Tensile or ultimate strength is one physical measure of a rubber compound,s properties that may change during extended heavy duty service or in an overcure situation as on the outer layers of the tire during the original vulcanization. Figures 10 through 12 compare the original tensile to five and ten times the optimum cure as defined by the T90 (90% of maximum) based on the Monsanto moving die rheometer (MDR-2000) at 150[degrees]C. In figures 10A and 10B the tensile response surface for the central composite - design of experiment is shown. Figure 10B is included as the TBSI - sulfur axis aligns with the following figures for easy comparisons. Figure 11 shows the tensile at ten times overcure as compared to the T90 optimum cure in figure 10B. Figure 11 shows what may occur on the outer layer of the tire which is usually overcured during the vulcanization process. At optimum T90 cures, levels of 2 phr TBSI and 3.5 phr sulfur create the highest level of tensile at T90. At overcure conditions higher levels of both sulfur and TBSI give a decline in tensile. Figure I 1 shows that a balanced level of 2 phr of each TBSI and sulfur may give reasonable tensile even with moderate overcure. In the actual use of these types of compounds the addition of compound modifiers such as antidegradants would be expected to shift the retained tensile higher and permit the use of slightly higher levels of TBSI and sulfur if required to achieve the desired rubber strength. The reason behind this is that normal aging is a combination of both thermal and oxidative effects.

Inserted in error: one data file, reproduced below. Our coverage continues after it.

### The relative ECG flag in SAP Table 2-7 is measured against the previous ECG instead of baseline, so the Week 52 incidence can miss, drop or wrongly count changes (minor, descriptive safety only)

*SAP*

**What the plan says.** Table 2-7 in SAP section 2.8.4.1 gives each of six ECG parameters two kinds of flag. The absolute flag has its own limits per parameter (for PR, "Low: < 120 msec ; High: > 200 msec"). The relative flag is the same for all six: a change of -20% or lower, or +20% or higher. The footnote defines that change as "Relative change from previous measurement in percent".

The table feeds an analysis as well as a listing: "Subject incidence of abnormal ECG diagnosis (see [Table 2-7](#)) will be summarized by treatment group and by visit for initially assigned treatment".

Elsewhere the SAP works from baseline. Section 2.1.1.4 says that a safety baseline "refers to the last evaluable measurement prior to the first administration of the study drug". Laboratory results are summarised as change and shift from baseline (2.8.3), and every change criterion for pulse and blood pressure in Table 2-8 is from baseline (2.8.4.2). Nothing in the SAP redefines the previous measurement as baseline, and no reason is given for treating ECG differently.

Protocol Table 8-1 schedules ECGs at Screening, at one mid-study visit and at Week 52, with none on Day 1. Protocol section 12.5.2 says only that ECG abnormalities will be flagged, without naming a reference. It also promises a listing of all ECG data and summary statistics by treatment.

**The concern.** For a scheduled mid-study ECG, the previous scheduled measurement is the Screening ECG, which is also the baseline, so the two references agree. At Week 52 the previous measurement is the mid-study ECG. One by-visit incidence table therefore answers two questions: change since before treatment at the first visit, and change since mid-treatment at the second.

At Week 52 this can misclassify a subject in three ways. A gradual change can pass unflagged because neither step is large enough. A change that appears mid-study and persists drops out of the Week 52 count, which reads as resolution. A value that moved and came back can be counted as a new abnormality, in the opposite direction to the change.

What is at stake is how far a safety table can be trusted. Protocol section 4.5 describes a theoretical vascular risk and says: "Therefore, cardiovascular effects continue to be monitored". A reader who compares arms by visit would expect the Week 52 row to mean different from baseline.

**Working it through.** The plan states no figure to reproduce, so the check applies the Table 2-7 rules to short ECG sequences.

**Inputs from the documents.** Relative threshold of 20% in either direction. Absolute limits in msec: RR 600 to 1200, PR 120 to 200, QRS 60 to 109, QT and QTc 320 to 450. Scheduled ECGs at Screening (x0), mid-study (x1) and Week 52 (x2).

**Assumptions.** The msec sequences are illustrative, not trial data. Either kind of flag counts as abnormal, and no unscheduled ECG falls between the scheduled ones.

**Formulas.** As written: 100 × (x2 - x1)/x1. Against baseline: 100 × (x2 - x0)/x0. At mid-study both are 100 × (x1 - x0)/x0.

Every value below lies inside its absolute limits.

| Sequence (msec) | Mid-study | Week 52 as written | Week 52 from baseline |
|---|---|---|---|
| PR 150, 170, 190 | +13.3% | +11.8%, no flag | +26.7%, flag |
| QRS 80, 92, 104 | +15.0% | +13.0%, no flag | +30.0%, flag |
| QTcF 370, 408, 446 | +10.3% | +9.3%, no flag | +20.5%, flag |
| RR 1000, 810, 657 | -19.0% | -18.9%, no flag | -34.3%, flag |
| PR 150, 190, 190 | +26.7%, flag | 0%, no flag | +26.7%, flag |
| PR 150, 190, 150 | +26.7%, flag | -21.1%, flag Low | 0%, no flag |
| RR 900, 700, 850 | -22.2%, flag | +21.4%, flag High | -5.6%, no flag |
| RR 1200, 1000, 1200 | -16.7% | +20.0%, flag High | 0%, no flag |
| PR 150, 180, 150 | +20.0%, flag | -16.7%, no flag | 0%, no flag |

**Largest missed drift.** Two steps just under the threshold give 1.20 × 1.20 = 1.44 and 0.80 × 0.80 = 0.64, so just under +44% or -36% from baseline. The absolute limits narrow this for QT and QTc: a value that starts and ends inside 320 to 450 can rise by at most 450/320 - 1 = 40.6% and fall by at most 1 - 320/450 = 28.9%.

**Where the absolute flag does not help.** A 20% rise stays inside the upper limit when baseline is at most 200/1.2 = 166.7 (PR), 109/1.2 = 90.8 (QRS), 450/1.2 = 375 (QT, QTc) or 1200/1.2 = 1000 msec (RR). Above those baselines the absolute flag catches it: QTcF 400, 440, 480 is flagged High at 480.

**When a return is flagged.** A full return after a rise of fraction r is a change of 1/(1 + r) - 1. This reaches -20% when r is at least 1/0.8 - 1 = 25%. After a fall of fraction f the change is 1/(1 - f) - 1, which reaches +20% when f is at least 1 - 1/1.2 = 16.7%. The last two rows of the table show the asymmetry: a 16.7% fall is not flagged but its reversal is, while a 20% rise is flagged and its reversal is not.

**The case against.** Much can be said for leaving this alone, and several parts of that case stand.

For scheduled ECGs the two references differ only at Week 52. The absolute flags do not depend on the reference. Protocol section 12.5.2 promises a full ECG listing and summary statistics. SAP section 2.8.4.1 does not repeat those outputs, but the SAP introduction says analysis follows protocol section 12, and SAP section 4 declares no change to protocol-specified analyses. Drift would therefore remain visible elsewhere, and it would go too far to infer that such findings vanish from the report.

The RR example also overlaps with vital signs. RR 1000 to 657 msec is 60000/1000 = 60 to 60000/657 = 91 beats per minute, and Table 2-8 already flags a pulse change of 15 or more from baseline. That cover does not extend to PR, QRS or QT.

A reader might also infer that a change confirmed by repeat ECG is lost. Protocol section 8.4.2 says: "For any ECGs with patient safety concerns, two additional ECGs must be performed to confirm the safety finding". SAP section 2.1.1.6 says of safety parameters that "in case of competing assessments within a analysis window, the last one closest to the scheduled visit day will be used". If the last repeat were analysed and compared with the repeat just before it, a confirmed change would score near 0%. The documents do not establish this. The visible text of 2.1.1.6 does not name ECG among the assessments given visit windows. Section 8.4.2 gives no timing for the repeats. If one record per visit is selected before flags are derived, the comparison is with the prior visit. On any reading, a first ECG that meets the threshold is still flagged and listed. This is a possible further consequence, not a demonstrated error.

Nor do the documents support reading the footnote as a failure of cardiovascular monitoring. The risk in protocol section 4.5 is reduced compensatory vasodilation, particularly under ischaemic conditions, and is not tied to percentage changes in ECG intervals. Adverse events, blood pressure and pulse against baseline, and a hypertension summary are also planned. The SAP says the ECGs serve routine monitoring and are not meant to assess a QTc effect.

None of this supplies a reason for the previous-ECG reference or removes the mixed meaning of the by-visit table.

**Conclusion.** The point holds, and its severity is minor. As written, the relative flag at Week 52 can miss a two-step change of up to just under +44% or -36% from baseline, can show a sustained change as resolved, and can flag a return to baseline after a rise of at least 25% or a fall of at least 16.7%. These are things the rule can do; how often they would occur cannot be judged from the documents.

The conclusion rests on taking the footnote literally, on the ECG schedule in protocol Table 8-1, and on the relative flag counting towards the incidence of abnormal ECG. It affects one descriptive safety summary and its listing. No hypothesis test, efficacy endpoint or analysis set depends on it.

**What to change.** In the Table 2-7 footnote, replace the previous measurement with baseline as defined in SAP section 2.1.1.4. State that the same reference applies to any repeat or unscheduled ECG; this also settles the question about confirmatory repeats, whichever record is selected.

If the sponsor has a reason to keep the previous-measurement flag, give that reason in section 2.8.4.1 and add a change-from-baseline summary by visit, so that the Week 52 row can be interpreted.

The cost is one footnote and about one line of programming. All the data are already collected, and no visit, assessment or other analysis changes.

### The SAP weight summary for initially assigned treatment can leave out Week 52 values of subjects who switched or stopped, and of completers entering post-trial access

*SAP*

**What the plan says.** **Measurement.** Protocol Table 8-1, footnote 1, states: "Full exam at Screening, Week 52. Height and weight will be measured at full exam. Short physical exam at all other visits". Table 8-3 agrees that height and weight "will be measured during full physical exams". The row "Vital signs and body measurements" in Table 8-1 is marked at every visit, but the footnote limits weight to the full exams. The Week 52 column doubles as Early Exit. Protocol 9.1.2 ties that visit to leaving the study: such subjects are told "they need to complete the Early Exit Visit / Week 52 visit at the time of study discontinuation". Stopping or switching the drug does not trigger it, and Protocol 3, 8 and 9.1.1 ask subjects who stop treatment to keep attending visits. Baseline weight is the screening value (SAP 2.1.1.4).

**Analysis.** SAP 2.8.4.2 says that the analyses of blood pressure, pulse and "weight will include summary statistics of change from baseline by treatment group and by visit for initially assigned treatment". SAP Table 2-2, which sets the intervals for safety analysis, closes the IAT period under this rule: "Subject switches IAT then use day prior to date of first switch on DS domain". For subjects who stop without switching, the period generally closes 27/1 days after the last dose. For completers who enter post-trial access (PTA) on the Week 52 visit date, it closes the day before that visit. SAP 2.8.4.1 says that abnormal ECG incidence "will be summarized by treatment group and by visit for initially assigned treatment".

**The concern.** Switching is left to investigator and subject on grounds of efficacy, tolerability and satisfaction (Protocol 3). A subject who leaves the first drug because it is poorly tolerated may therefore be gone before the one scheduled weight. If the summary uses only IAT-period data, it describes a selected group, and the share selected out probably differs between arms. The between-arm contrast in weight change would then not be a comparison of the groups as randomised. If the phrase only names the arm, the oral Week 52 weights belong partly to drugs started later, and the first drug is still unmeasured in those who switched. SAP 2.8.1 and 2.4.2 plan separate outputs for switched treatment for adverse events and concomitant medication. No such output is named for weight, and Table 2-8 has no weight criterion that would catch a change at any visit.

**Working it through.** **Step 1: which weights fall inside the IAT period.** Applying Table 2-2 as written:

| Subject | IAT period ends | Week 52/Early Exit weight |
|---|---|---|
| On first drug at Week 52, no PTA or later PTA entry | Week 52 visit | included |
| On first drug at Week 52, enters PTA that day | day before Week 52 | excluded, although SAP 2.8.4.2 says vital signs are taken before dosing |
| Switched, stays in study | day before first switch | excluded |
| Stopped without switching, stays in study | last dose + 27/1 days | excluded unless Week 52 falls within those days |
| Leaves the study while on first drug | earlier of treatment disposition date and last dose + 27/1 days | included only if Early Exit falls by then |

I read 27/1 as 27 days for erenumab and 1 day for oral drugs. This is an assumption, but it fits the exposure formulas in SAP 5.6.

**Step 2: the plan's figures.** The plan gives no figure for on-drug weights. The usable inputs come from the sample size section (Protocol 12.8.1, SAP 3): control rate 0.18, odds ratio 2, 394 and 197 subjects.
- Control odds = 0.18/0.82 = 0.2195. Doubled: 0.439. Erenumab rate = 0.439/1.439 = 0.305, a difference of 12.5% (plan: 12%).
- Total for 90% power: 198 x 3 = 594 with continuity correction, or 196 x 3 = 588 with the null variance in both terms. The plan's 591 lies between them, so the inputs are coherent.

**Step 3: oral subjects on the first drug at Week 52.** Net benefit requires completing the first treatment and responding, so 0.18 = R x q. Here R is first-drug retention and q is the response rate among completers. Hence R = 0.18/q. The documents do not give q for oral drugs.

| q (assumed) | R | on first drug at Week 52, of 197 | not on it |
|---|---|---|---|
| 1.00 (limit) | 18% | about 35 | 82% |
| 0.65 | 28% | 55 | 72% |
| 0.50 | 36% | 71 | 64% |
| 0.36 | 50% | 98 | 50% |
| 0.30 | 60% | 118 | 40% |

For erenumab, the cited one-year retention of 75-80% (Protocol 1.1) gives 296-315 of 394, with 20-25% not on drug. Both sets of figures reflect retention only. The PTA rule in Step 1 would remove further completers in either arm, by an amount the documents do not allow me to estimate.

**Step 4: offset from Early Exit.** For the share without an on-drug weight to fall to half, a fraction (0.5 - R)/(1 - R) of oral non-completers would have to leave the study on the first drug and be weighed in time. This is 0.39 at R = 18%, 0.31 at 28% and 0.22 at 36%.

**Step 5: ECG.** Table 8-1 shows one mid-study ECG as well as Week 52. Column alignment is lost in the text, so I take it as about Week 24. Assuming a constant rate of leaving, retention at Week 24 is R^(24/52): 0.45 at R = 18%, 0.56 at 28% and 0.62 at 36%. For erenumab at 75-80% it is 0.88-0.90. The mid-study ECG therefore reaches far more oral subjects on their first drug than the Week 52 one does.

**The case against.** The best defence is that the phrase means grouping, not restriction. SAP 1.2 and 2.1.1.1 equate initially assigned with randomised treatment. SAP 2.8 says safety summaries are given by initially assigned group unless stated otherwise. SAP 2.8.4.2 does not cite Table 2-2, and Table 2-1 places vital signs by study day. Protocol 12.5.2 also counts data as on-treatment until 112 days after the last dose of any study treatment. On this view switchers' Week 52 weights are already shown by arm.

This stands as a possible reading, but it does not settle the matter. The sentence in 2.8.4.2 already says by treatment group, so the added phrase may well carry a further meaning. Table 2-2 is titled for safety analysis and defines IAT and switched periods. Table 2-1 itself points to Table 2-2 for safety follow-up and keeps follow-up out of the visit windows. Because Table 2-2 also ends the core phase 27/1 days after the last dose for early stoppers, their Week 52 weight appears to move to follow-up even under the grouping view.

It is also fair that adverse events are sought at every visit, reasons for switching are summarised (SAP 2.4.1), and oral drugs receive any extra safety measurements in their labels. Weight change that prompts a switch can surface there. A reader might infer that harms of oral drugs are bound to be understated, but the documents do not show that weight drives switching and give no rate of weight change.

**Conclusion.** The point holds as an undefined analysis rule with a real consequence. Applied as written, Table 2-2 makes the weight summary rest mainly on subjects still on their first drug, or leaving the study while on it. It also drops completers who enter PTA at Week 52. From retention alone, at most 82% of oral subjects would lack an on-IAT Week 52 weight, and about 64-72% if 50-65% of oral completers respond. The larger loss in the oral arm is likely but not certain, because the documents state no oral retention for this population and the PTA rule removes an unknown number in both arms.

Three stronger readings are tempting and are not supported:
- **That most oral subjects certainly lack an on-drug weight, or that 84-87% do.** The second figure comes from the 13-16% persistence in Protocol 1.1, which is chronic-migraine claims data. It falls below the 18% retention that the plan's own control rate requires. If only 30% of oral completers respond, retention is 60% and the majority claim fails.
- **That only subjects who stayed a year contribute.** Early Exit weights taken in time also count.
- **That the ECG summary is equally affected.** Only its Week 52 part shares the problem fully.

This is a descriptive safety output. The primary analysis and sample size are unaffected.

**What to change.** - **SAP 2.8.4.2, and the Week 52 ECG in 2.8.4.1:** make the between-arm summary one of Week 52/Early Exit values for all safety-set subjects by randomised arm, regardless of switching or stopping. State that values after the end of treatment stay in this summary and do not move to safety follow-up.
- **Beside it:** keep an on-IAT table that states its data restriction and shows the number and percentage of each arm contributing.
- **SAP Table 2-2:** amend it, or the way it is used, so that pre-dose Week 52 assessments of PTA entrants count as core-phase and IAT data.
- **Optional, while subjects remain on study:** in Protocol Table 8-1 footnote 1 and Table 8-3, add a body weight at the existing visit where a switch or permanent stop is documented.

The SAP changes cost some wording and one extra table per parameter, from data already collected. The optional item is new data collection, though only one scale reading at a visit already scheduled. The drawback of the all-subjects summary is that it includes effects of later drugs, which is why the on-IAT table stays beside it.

Another measure of retention of physical properties shown to give a good indication of desirable aging resistance is the function of tensile times elongation at break (ultimate stress x strain). This was identified as the TE factor ref 14).

Figure 12 shows these results for the TE at the T90-150[degrees]C cure. Figure 13 shows the percent change in the TE Factor at 10 times T90 overcure. The result is the highest tensile for the T90 cure at 150[degrees]C is in the 3 phr sulfur and 1.50 to 1.75 phr TBSI range. With the 10 times overcure the higher the levels of both sulfur and accelerator the greater the drop in retained tensile times elongation (TE) factor.

Modulus is a measure of how the compound will perform in service. As the levels of both sulfur and of accelerator increase, the change in both 100% and 200% modulus also changes more drastically on overcure. is expected as there are more and longer sulfur chains in the polymer matrix. Figures detailing this are available from the authors.

Goodrich heat buildup

The Goodrich heat buildup test is a widely accepted way of comparing various compounds for service in thick cross section rubber parts. The level of sulfur and TBSI required to give the lowest heat buildup is approximately at 2 phr for both ingredients.

Reversion resistance